Does Behe Quote Axe?

Continuing the discussion from Robert Shedinger: Religion, Science and Evolution: Confessions of a Darwin Skeptic:

Nice to meet you @Puck_Mendelssohn.

Interesting observation. Are you sure? Has anyone ever asked him about it?

I’m doing a dialogue with him in Texas in a couple weeks. Give me enough info and I might ask him…

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Nice to meet you, too, sir! I enjoyed your review of Behe in Science!

Well, I’m not sure about his subjective motive, of course, so that’s a bit of a guess. I don’t seem to have my copy of Devolving Darwin at hand, but when I track it down I’ll double-check. I am pretty sure there is not a single citation to Axe or Gauger for any purpose in the book, but I could be wrong.

One other interpretation, of course, could be that Behe does not want to be drawn into controversy over their work, and feels he does not need it. But I cannot help but think he would have given it a mention at least, if he felt it was really defensible.

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So you are known for reviewing books in this space. I tend to like your reviews, and several IDists discuss you almost as a nemesis. Are planning to review my book, the GAE?

Ah, well I am glad you have enjoyed my reviews! I actually had not heard of your new book (though I am sure I would have run into it soon!), but now I will rush out to buy it and yes, I should be able to get an Amazon review up. I love it when people write books for a more general audience – I am myself without any formal training (past high school, unless you count a few weeks of phys anthro at the University of Washington in the 1970s) in biological topics, and yet am passionately interested, which often puts me in that odd in-between place where many books are a bit too dumbed-down but where I am also incapable of really taking the primary literature itself on, at least in any great quantity and without a bit of guidance. Human ancestry is an area I have always been particularly fascinated with, ever since my parents bought the Time-Life book on “Early Man” back in the 1960s or 70s. And new genomic insights into that are just what I love to read about – my goodness, knowledge moves fast these days!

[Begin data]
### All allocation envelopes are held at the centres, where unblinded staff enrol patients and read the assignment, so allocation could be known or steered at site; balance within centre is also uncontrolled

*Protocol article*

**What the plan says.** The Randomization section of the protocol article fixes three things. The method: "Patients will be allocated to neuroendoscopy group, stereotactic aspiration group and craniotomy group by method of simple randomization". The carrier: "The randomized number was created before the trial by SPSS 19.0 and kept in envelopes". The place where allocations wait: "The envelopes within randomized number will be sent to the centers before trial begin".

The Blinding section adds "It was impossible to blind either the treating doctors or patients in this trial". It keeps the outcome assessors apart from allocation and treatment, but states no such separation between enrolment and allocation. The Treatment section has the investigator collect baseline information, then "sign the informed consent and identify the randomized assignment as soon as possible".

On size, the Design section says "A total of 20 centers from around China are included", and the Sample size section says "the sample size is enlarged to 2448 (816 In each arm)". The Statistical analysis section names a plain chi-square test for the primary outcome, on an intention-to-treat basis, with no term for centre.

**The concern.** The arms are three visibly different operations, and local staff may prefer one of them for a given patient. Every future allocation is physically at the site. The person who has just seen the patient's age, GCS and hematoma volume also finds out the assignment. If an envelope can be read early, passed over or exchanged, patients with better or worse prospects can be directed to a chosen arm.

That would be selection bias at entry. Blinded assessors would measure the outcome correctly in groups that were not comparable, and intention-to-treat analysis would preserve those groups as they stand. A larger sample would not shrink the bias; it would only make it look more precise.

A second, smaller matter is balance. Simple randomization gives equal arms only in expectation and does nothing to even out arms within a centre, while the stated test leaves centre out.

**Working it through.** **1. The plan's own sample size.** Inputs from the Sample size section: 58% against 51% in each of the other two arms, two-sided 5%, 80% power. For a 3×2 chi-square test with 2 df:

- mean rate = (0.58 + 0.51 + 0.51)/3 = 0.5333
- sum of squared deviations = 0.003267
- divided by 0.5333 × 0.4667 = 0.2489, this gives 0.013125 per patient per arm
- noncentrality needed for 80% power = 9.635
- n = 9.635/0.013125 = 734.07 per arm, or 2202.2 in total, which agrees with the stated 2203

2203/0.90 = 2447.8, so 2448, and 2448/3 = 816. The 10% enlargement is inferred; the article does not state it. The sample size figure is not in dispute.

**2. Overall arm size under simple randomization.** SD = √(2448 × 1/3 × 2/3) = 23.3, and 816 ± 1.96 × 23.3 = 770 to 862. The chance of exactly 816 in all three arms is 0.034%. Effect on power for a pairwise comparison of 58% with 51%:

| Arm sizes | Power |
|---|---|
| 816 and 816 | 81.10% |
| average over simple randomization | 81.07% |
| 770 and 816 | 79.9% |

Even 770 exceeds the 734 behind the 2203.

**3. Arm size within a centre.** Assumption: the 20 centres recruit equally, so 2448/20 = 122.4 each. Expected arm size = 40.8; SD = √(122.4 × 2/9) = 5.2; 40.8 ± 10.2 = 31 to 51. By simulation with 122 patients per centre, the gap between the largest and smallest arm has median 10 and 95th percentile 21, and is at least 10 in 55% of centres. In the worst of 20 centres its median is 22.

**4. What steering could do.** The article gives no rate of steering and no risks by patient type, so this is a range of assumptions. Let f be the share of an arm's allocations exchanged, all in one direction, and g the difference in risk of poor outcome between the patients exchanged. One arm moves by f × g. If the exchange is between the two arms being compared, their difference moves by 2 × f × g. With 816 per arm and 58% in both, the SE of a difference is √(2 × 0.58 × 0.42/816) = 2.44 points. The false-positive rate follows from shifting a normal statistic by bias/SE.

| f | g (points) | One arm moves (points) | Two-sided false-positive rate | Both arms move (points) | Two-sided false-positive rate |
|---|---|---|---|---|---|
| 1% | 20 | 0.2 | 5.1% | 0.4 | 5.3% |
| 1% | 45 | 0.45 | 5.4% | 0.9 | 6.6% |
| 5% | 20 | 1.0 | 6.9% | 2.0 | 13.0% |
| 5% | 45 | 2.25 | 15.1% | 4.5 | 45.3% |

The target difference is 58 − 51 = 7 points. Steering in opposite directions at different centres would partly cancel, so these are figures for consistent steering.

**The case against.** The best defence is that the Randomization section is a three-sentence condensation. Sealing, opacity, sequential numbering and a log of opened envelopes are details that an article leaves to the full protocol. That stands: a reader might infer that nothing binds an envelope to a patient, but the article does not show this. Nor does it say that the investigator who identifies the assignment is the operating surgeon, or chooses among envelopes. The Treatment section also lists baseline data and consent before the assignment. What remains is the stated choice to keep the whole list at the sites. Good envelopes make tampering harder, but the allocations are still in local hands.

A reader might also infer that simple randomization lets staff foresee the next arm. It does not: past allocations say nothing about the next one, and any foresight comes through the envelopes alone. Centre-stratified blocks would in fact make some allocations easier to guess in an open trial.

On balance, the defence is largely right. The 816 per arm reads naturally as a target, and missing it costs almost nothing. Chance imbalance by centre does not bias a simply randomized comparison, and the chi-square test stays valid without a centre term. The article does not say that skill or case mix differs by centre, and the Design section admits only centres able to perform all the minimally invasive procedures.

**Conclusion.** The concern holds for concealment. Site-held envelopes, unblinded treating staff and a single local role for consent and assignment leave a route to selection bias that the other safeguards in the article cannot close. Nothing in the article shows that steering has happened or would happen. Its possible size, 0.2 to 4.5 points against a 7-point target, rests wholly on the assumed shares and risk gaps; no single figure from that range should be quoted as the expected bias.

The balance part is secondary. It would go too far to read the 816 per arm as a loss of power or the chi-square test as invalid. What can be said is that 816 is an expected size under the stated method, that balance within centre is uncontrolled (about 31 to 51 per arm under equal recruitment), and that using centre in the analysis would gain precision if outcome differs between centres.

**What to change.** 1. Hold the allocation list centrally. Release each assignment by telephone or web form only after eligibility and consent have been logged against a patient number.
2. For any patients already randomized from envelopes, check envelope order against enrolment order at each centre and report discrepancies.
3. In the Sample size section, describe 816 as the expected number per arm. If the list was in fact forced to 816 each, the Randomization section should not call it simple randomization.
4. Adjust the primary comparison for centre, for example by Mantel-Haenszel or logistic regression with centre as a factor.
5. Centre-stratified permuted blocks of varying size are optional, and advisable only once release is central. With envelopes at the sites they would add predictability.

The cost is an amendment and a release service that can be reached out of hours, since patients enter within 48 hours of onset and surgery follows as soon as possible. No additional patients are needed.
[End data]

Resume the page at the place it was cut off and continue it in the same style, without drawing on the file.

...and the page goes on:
On Behe, I have just located my copy of Darwin Devolves. I’ll get back to you with a more detailed version of my question, verifying the non-cite and pointing to where, in the book, I think he would have been expected to cite them if he thought their work was sound. His cites to other ID people are, likewise, few and far between. Behe is a strange one, and of course stands far above his ID peers in terms of having actual scientific credentials and real work (though, of course, not work particularly supporting ID) to his credit. I always wonder what he really thinks when someone like Stephen Meyer or Jonathan Wells just tells out-and-out lies – Behe’s honesty can be challenged, of course, too, but I always sort of suspect that a lot of what’s going on there is self-deception. He seems like a pleasant fellow, but judging from remarks at his book launch (I live in Seattle, near the heart of the beast) I would say that he does not take criticism of his work with a great deal of seriousness – odd for a man who might suppose he was ushering in a grand paradigm shift.

As for IDists and being their nemesis – I was actually a bit surprised when the DI started taking notice of me. It doesn’t happen on books like Darwin Devolves, because it makes better chatter for them to respond to a review like yours than to one like mine. But on their sort of regular-run books, the scientific community is no longer interested enough to bother commenting most of the time, and so I wind up taking fire from the DI. It first happened on Leisola’s book, Heretic, and then Jonathan Wells went after me for my review of Foresight by Marcos Eberlin (a man who thinks that “homoplasy” is what we now call the thing Darwin called “homology.” Clearly one of the greats.).

Anyhow: when the DI responds to me, I always have a chuckle. It’s always horrible, of course, and easily dismantled, but I sort of imagine them thinking, “what sort of perdition is this we have descended into, where instead of fighting off actual scientists, we are arguing with this guy?”


This would be interesting to know. At the very least, I want to ask him in private about it. I may not be able to share the answers. I may also ask in the dialogue…

I know Mike has respect for Dougs work. His approach to the design argument is quite different then Doug’s.

Why did he not cite Axe’s work? Or did he cite it?

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I cannot say he did not cite it but his work is different enough that I would not be surprised that he did not cite it. His comment on Axe is that he really appreciates his experimental work.

I don’t think much will be gained from trying to press Behe on this. Even if, totally hypothetically, Behe doesn’t trust Axe’s work all that much, I wouldn’t in a million years expect him to come out and say that.


Behe, having been a biochemist, likely sees the problem with Axe’s failure to assay enzyme activity, which for the protein he chose is very easy.


I doubt that Behe ever read Axe’s papers that closely.

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My personal prediction is that Prof. Behe is simply not going to talk about super-natural acts of God. If nature can’t be God’s proxy, it isn’t worth discussing.